It’s been hard for fans of the No. 6 Ford to watch. Adding to the disappointment, it was also difficult for fans to hear last weekend at Road America. And though he may be losing races on a regular basis, at least Keselowski is maintaining a sense of humor with his solution to the latest glitch.
The clock is ticking on Brad Keselowski’s playoff hopes
Brad Keselowski and the No.6 Ford have been non-entities in the 2022 NASCAR Cup Series, constituting one of the significant surprises of the season. Few expected him to hang close with the leaders in the standings in the first year with the former Roush Fenway Racing outfit, which has struggled for several years. But 30th place in points has been a shock. Even after restoring the 100 points that NASCAR penalized the team, he would still rank 24th.
Keselowski, a co-owner at RFK Racing, has known since NASCAR handed down the penalty that winning was his only way into the playoffs, and he has only eight shots remaining. A veteran driver can never be discounted, but Keselowski’s best results have been ninth at the Daytona 500 and 10th at Sonoma. He’s been as likely to finish 29th or worse as he has 12th or better.
Last week saw Keselowski place 33rd at Road America, four laps down when Tyler Reddick took the checkered flag.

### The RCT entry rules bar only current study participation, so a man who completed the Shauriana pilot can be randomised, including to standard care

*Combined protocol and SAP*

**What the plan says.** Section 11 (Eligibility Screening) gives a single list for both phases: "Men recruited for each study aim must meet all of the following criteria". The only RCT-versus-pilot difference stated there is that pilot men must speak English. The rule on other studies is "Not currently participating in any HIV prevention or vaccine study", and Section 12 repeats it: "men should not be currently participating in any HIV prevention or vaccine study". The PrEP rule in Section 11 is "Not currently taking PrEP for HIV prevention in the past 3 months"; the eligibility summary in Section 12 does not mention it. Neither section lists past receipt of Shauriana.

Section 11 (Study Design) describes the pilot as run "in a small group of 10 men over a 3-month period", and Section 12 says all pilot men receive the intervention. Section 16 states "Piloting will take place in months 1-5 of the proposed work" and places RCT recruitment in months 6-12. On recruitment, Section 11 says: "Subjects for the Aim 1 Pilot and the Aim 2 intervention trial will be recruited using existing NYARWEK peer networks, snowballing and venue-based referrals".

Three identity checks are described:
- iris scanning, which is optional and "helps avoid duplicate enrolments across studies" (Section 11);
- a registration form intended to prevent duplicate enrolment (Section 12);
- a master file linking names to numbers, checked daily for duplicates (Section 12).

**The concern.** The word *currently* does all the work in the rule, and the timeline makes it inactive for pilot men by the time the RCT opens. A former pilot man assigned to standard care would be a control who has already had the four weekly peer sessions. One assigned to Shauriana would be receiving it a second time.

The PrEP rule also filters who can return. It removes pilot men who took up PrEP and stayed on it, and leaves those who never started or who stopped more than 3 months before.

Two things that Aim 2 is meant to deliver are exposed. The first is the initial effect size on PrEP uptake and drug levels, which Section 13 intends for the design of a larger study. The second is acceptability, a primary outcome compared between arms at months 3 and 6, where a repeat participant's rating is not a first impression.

“Wish I could redo that one because I know we were capable of a top-5 result,” he wrote on Twitter. “Unfortunately it was a couple of my mistakes on pit road and trying to make up ground that cost us. It isn’t over yet though.”
Pit road wasn’t the only problem area for Brad Keselowski
The Road America result was a disappointment for Brad Keselowski, for sure. But the obstacles went beyond what the driver suggested about his performance on pit road.
As noted by a follower on Twitter, Keselowski’s radio communication with his team was virtually nil. That was a disappointment for fans who pay a small fee to NASCAR to hear the audio feeds of their favorite drivers. It sometimes offers insight into what’s happening that television announcers either don’t hear or don’t relay in a timely fashion.
The tweeter seemed to fault NASCAR, but Keselowski absolved them of blame.
“Not NASCAR’s fault,” Keselowski responded online. “We had bad radios the whole race. Got to figure this one out. I couldn’t hear either.”
That prompted a response from Chris Gabehart, the crew chief for Denny Hamlin since 2019: “Welllll… there is a better way.”
Without missing a beat. Keselowski responded:
Tin cans?Brad Keselowski
Somehow, we don’t see that working on even short tracks like Bristol or Martinsville, let alone the four-mile Road America circuit.
All stats courtesy of Racing Reference.